Armond Budish, County Council Exchange Testy Letters About Nurse Staffing at County Jail

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click to enlarge Armond Budish, County Council Exchange Testy Letters About Nurse Staffing at County Jail
Cuyahoga County council leadership and county executive Armond Budish traded snippy letters last week in the wake of a public safety committee meeting in late May that featured questions to and not many answers from Ken Mills, the county's director of corrections, regarding nursing staffing at jail facilities.

Among other revelations at the meeting: the county has struggled to hire staff at the new Bedford facility and the Euclid jail, even as it markets its services to surrounding communities to take in their prisoners; that the downtown jail remains understaffed; that the county pays well below market rate for nurses, thus explaining some of the problems with recruitment and retention of staff; and that MetroHealth, which runs medical operations at the facilities, has a long list of complaints about Mills and his "obstructionist" behavior.

In fact, Gary Brack, the county's interim nursing director and a Metro employee, was placed on leave and removed from his position the week after speaking out during the meeting. A county spokesperson said the decision was made because his comments showed a "lack of trust."

Council president Dan Brady and public safety chair Michael Gallagher penned a letter to Budish reaffirming council's commitment to not only meeting state standards for medical care in its jails, but exceeding them. While commending Budish for approving an increase in nursing salaries to address the need to remain competitive in the marketplace, the councilmembers submitted two requests. First, that Budish take a long hard look at Mills, who they found to be less than truthful during the meeting in May.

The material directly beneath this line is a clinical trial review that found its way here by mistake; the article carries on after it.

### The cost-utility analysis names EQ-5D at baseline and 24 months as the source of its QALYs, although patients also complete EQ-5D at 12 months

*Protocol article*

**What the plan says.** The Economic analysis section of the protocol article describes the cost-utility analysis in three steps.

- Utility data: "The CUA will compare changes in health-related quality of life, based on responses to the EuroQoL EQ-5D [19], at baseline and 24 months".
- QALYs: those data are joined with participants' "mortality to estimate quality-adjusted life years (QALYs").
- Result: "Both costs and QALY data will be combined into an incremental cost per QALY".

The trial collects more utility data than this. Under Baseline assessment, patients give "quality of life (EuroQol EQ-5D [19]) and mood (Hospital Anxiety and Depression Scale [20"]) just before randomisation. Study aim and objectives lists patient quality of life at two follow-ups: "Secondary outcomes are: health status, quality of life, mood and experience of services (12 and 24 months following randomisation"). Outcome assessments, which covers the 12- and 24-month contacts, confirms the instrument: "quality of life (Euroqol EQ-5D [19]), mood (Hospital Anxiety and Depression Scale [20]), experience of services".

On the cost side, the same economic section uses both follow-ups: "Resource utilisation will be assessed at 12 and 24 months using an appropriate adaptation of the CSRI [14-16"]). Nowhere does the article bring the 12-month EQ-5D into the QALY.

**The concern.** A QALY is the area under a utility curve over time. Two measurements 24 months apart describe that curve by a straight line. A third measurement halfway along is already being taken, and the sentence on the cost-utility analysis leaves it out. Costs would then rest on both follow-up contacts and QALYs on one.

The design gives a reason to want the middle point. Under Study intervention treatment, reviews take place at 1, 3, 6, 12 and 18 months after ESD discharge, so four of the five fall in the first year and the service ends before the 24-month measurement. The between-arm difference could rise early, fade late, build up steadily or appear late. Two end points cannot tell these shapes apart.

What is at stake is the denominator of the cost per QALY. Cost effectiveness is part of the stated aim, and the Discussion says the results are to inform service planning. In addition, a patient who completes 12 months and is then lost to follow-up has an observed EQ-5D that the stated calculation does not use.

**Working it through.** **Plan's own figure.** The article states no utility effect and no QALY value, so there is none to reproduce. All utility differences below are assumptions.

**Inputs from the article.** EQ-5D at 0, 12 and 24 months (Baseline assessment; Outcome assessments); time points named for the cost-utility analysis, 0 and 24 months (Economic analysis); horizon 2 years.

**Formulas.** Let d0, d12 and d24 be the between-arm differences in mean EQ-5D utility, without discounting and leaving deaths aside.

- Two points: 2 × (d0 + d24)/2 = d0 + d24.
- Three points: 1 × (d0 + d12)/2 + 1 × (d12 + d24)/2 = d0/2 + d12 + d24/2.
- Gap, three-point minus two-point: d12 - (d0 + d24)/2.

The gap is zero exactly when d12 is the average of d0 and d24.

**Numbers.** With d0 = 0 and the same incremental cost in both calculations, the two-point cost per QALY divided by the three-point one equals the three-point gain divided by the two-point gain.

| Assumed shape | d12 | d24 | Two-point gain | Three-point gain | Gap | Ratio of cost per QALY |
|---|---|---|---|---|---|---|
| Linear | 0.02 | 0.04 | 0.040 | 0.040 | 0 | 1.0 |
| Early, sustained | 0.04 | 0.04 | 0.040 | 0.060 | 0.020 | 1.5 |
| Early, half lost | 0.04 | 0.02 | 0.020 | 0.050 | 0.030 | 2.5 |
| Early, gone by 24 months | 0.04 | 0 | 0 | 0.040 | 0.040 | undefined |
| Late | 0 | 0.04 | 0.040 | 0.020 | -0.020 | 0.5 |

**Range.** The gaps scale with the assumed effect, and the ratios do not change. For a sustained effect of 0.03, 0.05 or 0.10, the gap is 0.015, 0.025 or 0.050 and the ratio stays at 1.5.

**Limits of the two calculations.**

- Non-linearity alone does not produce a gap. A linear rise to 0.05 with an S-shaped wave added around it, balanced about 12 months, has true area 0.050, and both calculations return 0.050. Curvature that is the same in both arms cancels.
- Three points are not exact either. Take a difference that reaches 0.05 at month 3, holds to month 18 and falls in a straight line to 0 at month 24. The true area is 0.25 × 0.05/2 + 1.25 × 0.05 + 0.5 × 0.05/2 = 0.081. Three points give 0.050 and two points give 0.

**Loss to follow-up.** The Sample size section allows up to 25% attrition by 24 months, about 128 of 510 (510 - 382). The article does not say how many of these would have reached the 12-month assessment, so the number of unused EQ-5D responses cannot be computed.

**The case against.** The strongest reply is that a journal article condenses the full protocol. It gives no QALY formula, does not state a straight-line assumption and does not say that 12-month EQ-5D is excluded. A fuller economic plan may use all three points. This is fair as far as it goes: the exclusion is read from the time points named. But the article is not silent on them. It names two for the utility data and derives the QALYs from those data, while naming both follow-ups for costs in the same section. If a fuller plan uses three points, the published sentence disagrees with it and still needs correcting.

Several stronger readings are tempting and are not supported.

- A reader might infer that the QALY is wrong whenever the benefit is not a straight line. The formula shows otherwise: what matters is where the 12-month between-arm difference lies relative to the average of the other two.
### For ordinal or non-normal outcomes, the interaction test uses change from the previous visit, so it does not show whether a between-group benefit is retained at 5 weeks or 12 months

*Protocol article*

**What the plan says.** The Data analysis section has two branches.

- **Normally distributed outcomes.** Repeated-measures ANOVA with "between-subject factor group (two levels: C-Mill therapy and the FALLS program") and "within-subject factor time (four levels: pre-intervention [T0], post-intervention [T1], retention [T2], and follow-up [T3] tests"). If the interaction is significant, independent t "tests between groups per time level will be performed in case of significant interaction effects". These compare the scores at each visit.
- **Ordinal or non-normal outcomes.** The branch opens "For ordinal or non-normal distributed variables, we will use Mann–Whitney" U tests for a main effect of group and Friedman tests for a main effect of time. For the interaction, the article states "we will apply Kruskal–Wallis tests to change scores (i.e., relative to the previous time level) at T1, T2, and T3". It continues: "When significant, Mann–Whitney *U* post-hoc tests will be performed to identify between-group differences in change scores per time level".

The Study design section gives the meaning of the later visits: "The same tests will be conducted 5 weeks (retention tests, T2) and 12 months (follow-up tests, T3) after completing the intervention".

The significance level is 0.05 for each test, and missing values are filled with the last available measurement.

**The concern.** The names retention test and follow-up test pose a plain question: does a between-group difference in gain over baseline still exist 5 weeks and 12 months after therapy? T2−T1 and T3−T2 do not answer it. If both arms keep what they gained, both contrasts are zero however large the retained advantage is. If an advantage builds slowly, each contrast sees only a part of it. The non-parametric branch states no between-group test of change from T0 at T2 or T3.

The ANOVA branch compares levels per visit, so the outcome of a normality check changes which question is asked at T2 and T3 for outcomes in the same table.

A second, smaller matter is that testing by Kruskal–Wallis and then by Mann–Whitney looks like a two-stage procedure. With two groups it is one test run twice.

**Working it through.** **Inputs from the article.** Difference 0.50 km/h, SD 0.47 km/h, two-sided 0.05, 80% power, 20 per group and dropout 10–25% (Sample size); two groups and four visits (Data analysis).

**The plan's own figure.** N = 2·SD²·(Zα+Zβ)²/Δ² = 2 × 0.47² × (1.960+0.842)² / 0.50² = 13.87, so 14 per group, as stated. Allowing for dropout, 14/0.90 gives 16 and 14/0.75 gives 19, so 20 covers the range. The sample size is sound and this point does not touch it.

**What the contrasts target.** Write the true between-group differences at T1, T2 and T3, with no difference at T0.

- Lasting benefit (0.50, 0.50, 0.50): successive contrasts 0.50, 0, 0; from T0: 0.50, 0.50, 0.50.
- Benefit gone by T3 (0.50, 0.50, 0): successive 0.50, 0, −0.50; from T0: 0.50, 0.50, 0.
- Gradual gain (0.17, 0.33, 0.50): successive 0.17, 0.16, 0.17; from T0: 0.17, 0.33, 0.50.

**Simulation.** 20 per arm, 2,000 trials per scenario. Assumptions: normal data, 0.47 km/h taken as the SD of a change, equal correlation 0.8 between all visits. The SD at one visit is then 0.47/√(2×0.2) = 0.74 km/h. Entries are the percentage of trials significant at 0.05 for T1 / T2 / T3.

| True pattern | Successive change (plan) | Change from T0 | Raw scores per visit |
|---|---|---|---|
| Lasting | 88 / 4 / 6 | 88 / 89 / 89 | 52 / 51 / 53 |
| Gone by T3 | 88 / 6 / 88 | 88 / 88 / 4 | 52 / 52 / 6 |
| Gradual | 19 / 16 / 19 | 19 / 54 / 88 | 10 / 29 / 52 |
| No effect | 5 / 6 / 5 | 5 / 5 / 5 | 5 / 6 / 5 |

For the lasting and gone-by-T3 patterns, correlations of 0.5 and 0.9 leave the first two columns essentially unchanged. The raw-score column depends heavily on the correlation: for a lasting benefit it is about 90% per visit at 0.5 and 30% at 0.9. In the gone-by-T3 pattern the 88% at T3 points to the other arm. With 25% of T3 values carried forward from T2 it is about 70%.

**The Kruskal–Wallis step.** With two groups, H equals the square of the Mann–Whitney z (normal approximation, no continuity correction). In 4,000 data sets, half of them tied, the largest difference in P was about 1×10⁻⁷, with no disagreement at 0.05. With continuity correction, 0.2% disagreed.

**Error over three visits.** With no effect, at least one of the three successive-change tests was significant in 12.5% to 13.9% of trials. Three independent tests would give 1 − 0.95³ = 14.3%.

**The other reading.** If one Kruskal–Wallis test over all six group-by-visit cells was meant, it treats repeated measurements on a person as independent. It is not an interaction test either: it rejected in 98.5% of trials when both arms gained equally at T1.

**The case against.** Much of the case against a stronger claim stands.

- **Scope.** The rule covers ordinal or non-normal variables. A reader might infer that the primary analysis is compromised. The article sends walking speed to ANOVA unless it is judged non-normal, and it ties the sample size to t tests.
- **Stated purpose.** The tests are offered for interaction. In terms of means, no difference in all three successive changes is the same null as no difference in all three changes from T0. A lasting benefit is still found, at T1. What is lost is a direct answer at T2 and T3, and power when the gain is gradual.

"We ask you to review the County leadership at the Jail. Although we may not agree on the number of nurses needed for each shift at each facility, we know there were many false statements and inaccuracies presented to the committee, which is inexcusable. As have learned from past experience, the issue is a matter of life and death for those in the County's custody and we cannot have county officials making false statements either privately or publicly.

Additionally, Brady and Gallagher suggested amending the county's contract with MetroHealth to allow the hospital to take over hiring of the nursing staff. That currently is a county responsibility and falls under the auspices of Ken Mills.

Budish, for his part, responded with a predictable mixture of self-defense and snippiness.

"I am surprised that you chose to communicate your concerns through a letter, since my office is just down the hall from you," he wrote. "However, since you decided to write a letter, I am compelled to respond in-kind." (Compelled!)

The county executive affirmed that he too considers inmate care of the utmost importance, but said that state audits have repeatedly shown the county is providing suitable care. He echoed Mills, who said that nurses had been hired for Bedford and Euclid before they withdrew from the positions, and that with the recently approved salary bump, hopefully the county wouldn't run into that problem again.

Budish also agreed that MetroHealth should probably be in charge of hiring nurses, though he couldn't help himself from deflecting blame.

"In fact, the current arrangement, with the County hiring the nurses under MetroHealth's medical oversight, is quite odd. It should be noted that this arrangement was previously approved by Council before this administration took office," he wrote. "It should also be noted that, while our nurses belong to a union with the right to collectively bargain, those at MetroHealth do not."

He then signed off, "We would be happy to engage in further conversations, preferably in person."


Either way, here's to hoping all sides come together to fix what seems to be an obvious problem.
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